After the fiasco that was this week in La Oliva after our Mayor, Pilar González Segura issued an authorized increase from alert level II to level III of the municipality only to revoke it a day and a half later, there are more changes to the island’s status, only this time from the correct source.
Following on from the temporary measures decreed throughout the Canary Islands last week, yesterday, Fuerteventura has officially gone from Alert Level I to Level II due to increased cases that are no doubt a result from illegal mass gatherings and parties since Christmas and especially over New Year’s where standard security measures have not been properly observed.
A Plenary Session of the Canarian Government was held on Thursday 14th January 2021 to amend the alert levels of Lanzarote (increased to Level III), Fuerteventura (increased to Level II) and La Gomera (reduced to Level I) and came into effect yesterday, Friday 15th January until Thursday 28th January inclusive as can be seen on the released Announcement.
Restrictions for Alert Level II are:
- Curfew: Freedom of movement is limited between 11pm and 6am every day
- Limitations of groups of people in public and private areas: This is restricted to a maximum of FOUR persons except in the cases of co-habitants. If the group is a mixture of both co-habitants and non co-habitants, the maximum is still FOUR.
- Specific measures for the Hotel and Restaurant Sector (terraces, bars and cafes): The maximum number of persons permitted per table is reduced from six to FOUR and the establishment must close to the public by 11pm. Activities that do not allow the required 2 metre safety distance are not permitted in terraces or other open-air spaces attached to the establishment, i.e., dancing, karaoke and similar
- Sport Activities: Group or team sports practiced in indoor installations and sports centres that do not allow a permanent safety distance of 2 metres between persons is restricted to a maximum of FOUR persons per group including the instructor. In open-air areas, team sports that do not guarantee a permanent safety distance between participants at all times are not permitted. Group activities where it is not possible to maintain a permanent 2 metre security distance are restricted to a maximum of FOUR persons per group including the instructor (Personal Note: This last part for open-air activities seems contradictory because it is either not permitted or restricted so use discretion here)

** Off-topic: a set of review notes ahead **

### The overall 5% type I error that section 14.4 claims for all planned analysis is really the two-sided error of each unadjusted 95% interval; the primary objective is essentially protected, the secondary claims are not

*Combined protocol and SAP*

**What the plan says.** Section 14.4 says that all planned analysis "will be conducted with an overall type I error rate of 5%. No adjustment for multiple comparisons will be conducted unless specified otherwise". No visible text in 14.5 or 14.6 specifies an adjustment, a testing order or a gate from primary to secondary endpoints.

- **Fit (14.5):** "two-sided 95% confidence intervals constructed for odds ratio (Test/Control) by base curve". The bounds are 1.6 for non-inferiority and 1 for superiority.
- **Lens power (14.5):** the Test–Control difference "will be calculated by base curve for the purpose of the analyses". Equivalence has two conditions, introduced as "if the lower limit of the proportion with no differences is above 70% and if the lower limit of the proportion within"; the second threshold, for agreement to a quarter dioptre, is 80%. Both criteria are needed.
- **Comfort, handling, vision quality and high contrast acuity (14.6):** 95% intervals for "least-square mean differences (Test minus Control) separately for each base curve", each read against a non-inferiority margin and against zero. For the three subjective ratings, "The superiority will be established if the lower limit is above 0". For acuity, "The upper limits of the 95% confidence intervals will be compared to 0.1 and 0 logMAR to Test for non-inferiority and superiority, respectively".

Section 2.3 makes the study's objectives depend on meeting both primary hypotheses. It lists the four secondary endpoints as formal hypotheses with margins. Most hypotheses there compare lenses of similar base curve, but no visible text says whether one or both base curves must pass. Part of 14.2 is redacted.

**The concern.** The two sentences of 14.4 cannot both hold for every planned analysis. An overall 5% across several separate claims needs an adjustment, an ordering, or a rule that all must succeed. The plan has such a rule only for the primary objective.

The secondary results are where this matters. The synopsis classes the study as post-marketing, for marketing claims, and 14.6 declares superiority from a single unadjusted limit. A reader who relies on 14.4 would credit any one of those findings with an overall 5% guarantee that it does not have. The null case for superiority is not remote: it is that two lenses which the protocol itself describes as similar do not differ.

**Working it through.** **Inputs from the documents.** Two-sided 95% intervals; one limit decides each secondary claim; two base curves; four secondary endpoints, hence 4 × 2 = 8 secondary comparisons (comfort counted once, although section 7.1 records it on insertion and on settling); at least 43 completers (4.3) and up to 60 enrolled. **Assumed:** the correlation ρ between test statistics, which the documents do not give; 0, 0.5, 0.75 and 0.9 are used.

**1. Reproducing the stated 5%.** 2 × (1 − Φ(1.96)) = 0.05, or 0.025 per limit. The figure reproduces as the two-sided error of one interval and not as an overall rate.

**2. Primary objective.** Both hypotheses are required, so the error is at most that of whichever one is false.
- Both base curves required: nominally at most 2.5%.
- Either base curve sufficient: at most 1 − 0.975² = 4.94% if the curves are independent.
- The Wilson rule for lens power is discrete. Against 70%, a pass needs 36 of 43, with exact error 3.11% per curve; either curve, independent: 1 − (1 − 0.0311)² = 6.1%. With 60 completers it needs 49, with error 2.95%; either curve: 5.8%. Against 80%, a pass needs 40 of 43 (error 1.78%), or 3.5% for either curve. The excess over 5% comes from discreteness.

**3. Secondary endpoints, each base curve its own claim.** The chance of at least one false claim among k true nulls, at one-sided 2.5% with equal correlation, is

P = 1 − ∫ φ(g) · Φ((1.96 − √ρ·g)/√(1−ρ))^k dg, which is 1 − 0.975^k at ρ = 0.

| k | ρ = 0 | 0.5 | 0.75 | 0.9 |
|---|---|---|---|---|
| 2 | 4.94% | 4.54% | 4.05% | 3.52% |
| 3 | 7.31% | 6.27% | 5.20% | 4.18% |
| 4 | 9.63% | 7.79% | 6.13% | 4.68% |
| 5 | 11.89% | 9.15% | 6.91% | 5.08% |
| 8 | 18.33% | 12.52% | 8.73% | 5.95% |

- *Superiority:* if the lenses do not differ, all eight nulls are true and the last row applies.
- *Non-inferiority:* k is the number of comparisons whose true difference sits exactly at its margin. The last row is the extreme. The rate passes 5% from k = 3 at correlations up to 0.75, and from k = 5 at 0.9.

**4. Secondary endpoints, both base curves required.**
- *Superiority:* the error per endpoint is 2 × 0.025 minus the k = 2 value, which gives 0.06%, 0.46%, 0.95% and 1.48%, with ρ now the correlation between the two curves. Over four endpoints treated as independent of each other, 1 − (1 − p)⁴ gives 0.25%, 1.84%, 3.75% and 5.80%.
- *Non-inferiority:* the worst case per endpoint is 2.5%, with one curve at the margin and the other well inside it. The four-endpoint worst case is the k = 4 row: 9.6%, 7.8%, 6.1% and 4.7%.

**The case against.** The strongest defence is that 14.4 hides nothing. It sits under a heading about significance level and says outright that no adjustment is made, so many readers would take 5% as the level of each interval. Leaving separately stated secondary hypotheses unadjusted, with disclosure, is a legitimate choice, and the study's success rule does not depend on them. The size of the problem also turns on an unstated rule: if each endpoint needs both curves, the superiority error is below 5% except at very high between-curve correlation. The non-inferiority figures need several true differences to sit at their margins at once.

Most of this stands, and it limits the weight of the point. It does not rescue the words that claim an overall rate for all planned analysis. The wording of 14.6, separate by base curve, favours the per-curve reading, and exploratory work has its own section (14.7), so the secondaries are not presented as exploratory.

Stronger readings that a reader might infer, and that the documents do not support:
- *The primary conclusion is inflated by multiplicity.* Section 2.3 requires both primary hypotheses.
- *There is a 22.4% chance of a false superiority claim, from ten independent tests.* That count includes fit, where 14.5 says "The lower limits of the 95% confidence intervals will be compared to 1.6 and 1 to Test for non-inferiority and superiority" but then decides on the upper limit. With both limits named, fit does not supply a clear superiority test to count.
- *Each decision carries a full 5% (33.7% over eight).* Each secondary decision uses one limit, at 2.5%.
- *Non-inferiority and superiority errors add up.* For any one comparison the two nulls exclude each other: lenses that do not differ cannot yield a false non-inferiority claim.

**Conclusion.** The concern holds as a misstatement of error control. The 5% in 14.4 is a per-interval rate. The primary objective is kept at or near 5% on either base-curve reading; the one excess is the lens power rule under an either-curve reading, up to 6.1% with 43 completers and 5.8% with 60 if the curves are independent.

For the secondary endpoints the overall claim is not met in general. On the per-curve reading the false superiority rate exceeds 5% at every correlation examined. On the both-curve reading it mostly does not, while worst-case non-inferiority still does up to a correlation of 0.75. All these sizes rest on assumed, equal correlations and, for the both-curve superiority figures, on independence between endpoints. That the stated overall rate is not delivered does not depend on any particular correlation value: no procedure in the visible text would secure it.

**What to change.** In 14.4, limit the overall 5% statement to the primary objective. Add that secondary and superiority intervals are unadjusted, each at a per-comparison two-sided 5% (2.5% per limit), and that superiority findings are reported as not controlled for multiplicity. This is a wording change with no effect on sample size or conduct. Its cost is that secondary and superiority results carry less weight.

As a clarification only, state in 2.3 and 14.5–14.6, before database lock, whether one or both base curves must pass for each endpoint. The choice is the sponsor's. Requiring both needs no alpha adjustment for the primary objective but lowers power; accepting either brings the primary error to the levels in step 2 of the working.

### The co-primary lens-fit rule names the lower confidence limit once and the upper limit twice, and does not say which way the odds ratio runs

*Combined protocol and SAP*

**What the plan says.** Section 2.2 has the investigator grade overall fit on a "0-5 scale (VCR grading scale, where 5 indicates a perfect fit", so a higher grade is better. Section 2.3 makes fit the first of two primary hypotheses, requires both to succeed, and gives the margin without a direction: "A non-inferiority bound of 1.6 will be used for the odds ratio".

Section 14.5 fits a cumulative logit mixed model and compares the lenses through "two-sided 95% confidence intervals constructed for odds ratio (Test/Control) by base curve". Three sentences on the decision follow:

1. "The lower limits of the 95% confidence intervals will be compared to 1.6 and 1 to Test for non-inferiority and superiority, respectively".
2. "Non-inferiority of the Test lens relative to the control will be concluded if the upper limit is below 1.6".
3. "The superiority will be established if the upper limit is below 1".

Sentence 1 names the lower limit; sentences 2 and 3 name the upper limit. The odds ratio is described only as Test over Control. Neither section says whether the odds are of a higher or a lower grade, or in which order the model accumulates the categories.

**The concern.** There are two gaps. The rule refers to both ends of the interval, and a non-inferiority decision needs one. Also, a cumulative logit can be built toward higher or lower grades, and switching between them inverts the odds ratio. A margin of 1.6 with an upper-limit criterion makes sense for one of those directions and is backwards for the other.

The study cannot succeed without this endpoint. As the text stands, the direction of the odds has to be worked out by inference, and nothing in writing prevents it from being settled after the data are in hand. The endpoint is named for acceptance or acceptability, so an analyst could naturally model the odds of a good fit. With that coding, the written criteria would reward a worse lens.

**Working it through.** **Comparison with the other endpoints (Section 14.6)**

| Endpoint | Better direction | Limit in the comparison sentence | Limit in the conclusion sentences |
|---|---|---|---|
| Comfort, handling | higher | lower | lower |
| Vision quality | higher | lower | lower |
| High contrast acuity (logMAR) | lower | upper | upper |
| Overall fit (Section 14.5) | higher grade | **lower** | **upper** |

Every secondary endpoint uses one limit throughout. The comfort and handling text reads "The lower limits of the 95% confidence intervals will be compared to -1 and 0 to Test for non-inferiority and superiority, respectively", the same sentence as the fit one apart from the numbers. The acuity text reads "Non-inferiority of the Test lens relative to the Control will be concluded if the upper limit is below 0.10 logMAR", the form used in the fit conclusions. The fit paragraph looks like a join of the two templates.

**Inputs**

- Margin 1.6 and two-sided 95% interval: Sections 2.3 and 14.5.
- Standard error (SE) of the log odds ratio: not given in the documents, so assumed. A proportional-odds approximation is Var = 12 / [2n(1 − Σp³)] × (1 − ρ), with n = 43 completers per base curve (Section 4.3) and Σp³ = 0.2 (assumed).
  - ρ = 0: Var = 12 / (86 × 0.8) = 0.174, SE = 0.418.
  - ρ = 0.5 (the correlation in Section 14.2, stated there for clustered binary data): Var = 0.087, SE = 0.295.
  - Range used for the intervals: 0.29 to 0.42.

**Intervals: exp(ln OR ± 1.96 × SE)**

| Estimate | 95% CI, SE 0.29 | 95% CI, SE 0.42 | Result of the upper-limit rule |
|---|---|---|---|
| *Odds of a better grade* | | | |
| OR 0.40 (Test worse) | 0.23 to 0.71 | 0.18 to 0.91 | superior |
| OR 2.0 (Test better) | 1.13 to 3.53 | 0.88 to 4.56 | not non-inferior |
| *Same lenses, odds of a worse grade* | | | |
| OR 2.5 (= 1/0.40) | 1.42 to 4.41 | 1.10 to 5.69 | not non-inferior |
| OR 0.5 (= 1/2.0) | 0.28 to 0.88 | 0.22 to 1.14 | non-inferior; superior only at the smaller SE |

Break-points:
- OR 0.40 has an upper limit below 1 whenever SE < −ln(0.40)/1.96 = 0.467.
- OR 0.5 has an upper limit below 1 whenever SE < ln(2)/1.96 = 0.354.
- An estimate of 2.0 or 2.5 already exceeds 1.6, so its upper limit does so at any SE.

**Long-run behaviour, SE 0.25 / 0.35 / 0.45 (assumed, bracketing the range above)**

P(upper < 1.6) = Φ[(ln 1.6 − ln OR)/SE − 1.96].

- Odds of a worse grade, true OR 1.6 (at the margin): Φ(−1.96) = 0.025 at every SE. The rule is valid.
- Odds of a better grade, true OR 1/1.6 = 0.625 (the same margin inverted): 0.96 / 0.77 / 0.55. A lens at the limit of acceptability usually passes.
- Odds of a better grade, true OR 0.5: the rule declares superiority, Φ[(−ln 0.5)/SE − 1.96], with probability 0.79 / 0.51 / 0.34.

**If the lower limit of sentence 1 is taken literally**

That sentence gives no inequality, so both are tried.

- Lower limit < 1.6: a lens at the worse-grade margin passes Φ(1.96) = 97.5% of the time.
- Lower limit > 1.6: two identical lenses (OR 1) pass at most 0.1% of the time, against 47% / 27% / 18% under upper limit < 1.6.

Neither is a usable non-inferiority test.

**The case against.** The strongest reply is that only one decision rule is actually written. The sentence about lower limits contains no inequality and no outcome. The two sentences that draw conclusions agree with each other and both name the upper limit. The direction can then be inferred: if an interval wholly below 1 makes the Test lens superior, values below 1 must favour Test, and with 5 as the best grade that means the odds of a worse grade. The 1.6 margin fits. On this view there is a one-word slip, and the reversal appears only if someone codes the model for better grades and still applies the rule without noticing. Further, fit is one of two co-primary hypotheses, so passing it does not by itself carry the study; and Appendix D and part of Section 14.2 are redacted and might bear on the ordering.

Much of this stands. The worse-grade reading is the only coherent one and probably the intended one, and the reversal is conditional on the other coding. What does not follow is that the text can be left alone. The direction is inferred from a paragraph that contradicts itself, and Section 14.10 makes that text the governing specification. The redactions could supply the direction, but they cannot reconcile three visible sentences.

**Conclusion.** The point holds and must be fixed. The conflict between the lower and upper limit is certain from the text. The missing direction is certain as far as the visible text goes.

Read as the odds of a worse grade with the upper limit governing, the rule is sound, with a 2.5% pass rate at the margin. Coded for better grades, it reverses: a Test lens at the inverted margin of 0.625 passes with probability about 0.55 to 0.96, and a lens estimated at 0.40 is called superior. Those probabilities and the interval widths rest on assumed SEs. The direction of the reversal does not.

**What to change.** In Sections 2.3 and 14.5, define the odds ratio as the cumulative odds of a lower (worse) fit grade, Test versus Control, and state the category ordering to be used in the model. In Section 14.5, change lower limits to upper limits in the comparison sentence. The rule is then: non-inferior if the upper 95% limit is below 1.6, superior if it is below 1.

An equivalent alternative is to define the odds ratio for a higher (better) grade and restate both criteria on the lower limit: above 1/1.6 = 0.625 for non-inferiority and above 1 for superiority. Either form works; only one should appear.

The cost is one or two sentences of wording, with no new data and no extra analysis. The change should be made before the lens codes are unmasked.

- Hospitals and Public Health Centres: Visitation is limited and must be supervised by health care specialists within the centres. Proper clinical face masks must be used otherwise entry will be refused.
- Public Transport: In regular public road transport, the maximum capacity has been reduced to 50%. Police forces will be extra vigilant during peak times/ rush hour to prevent crowds from gathering at bus stops etc., and request only essential travel at these times. The frequency of bus routes will be increased and as before, food and drink may not be consumed on board and masks must be used correctly (not under the nose or chin)
These measures will be reviewed again around 28th January to see whether they have been successful or not and if the number of cases decrease, Fuerteventura may return to Alert Level I.
Personally, I am not one for checking the daily statistics of the Canary Islands as I find it too depressing to be so immersed in everything COVID-19, but since we are on the subject, the latest report of the last 24 hours shows the following:
There have been 368 new cases which takes the total number of accumulated cases in the Canary Islands to 30.946 of which there are 7.825 active cases (55 remain in Intensive Care; 300 are hospitalized and the remainder are quarantining at home). There have been four deaths (two males from Tenerife and two from Gran Canaria) aged between 49 and 82 and all with pre-existing medical conditions.